I know using flux makes some residue which makes unwanted contacts between components pins. I dont have any washing liquid or spray to remove it so i simply decided to not use them.

But my solder wire has a solid flux layer. while soldering with it, some melted flux splashes around, makes some white smoke too.

After soldering is done, two separated material remains on board

First a glassy solid residue which will break under pressure like sugar!

Second some greasy appearance around soldered areas.

enter image description here

Unlike lotfett soldering grease its residue is not conductive. However i don't know much about it just tested myself.

I need to know about this material. Shall i remove it? Is there any way to remove it from the board?.

I created this question to be some kind of reference for the mentioned product.

  • 1
    \$\begingroup\$ A search for that grease yields: Not suitable for electrical engineering and electronics. (Contains zinc chloride, irritant). Don't ever use it. Wash your board thoroughly with water, alcohol. Then let it dry well before powering. I'd guess that the crystalline residue is safe to leave on the board. \$\endgroup\$
    – glen_geek
    Jan 29, 2019 at 17:26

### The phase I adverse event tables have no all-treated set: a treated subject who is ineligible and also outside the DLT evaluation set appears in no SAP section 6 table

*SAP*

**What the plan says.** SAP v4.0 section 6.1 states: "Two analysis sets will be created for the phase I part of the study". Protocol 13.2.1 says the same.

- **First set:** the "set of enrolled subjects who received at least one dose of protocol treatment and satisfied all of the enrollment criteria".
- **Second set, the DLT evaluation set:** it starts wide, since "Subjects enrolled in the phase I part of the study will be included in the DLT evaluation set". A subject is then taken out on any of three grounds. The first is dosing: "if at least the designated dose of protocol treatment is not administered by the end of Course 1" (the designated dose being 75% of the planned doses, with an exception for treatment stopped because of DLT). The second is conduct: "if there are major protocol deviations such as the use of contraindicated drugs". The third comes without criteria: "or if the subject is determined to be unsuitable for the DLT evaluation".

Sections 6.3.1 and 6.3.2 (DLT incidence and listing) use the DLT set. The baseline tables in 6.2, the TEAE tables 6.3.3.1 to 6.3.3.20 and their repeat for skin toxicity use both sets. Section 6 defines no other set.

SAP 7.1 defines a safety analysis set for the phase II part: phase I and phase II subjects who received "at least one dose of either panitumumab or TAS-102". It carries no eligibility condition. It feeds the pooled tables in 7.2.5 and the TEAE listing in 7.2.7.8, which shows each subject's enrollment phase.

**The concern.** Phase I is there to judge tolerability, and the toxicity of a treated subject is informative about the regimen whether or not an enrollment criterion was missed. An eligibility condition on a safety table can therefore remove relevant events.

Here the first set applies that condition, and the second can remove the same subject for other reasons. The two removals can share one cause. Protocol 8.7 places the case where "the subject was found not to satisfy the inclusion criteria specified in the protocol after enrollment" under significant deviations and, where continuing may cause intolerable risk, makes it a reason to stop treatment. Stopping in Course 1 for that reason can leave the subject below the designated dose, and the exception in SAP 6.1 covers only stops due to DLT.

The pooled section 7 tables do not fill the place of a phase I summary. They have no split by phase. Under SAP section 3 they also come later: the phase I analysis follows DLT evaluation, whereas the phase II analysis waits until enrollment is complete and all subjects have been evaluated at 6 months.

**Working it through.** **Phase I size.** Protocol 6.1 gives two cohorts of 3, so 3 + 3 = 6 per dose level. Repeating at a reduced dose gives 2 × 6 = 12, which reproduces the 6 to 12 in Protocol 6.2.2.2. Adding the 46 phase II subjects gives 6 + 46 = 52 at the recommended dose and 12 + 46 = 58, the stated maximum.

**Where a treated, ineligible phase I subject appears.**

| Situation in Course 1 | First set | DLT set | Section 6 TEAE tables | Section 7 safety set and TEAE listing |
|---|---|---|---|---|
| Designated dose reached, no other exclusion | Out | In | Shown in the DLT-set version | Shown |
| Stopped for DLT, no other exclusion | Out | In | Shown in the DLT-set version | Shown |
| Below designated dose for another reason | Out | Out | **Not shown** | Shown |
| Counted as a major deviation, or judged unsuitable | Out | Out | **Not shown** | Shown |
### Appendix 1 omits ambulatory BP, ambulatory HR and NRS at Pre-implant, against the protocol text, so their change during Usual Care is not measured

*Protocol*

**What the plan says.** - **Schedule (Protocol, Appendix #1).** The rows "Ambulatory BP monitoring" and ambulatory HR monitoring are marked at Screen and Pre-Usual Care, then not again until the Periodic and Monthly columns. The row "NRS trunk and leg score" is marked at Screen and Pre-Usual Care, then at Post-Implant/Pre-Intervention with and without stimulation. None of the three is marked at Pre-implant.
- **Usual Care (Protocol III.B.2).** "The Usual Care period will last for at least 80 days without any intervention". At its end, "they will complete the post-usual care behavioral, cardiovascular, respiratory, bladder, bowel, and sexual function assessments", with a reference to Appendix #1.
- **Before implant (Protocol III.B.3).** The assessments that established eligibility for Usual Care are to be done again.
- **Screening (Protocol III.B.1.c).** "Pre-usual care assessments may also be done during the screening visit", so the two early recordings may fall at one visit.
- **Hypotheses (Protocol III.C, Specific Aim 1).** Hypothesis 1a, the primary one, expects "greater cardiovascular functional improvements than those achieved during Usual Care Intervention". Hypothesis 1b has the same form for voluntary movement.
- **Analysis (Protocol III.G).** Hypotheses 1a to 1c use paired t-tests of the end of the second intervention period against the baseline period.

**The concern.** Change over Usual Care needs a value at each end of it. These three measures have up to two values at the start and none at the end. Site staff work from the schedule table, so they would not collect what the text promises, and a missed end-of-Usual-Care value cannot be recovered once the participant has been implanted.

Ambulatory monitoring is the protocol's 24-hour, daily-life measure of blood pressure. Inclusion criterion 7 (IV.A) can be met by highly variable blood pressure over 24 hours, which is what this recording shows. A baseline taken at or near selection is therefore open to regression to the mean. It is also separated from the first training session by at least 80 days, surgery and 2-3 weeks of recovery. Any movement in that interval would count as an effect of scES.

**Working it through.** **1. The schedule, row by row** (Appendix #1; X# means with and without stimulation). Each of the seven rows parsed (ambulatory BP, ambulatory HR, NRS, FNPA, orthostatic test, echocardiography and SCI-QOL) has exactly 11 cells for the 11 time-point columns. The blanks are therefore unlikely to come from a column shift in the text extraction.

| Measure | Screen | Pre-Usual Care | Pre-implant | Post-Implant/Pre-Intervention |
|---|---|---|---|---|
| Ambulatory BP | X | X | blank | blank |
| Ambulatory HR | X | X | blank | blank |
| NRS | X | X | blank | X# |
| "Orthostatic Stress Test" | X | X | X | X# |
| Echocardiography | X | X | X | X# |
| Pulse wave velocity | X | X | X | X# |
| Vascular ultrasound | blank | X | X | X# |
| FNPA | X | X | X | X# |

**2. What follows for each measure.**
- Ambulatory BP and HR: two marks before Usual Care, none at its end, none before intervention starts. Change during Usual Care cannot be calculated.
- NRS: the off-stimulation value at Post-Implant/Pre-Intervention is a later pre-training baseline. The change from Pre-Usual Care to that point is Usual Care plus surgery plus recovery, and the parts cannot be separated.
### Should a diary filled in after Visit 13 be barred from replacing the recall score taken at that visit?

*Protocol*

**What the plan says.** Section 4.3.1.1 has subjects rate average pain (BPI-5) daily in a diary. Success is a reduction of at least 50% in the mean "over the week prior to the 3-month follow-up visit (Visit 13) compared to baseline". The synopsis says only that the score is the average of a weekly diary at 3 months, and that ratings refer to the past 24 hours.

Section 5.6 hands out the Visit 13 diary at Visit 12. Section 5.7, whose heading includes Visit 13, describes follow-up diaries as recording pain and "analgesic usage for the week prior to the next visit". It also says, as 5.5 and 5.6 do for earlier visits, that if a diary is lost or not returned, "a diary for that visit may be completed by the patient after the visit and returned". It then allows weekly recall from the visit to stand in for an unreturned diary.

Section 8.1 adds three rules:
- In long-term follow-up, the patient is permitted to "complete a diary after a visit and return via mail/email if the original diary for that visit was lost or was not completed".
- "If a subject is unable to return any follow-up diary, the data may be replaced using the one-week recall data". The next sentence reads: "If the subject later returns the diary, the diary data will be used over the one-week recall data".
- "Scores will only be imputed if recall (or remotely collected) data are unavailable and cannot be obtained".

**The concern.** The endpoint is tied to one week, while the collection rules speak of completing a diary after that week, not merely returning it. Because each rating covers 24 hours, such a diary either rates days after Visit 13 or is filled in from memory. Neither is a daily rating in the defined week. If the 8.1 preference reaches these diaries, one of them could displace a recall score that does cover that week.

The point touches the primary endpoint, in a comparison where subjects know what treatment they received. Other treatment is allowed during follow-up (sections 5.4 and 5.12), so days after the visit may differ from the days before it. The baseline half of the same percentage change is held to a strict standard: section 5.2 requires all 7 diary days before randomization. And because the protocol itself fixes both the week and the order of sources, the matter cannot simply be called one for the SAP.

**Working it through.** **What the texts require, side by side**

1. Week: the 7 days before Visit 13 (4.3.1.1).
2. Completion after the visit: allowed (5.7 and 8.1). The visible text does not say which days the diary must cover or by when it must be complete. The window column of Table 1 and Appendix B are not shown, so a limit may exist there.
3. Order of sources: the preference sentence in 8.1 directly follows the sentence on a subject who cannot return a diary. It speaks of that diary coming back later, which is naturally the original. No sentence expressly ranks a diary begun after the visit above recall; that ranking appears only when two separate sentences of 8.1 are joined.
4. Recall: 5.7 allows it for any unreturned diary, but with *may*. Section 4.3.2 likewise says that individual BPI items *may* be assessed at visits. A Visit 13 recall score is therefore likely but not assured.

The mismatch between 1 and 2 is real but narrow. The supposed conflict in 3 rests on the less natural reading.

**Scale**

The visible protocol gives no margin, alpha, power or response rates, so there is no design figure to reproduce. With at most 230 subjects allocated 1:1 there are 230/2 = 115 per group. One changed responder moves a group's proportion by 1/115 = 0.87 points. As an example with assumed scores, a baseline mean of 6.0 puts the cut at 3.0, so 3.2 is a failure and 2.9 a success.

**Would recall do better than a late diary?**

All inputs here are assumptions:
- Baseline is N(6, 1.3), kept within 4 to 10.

• \$\begingroup\$ @glen_geek i did not use any soldering grease any more .just use solder wire with some unknown material. Producers calls it flux. \$\endgroup\$
    – payam_sbr
    Jan 29, 2019 at 17:29
  • 2
    \$\begingroup\$ Flux is a chemical substance that eats away the oxidation layer that metals form when in contact with air. Without it, it'd be much harder to actually solder things together, because that non-metallic oxide would be in the way. \$\endgroup\$
    – Hearth
    Jan 29, 2019 at 17:32

1 Answer 1


There are solders with no-clean flux that you can leave on, but the solder you linked to looks like it has the conventional kind of flux core which should be cleaned off.

You can use a spray can of flux cleaner and a small brush (a toothbrush works great) or you can just use some 90%+ isopropyl alcohol in place of the spray can.

The flux isn't conductive, but can cause long-term problems if left on. The glassy residue is just excess flux, and the "greasy" substance is likely burned flux and condensed water vapor.

  • \$\begingroup\$ Thanks alot. With second option(isopropyl) how many seconds i should left the circuit in alcohol? As you may saw the picture, The circuit is messy (chock-a-block) i can't use brush for unacessable parts \$\endgroup\$
    – payam_sbr
    Jan 29, 2019 at 17:46
  • 1
    \$\begingroup\$ It's hard to give an exact number of seconds. You can try it and inspect for residue after. The spray may be worth getting as it's usually pretty high pressure and can remove flux from areas that are hard to brush. If you have a Fry's Electronics nearby they sell it. \$\endgroup\$
    – John D
    Jan 29, 2019 at 18:40
  • \$\begingroup\$ Sorry for delay, finally i bought a washing liquid plus a general purpose sprayer which makes an acceptable pressure. \$\endgroup\$
    – payam_sbr
    Feb 5, 2019 at 8:14

Your Answer

By clicking “Post Your Answer”, you agree to our terms of service and acknowledge you have read our privacy policy.

Not the answer you're looking for? Browse other questions tagged or ask your own question.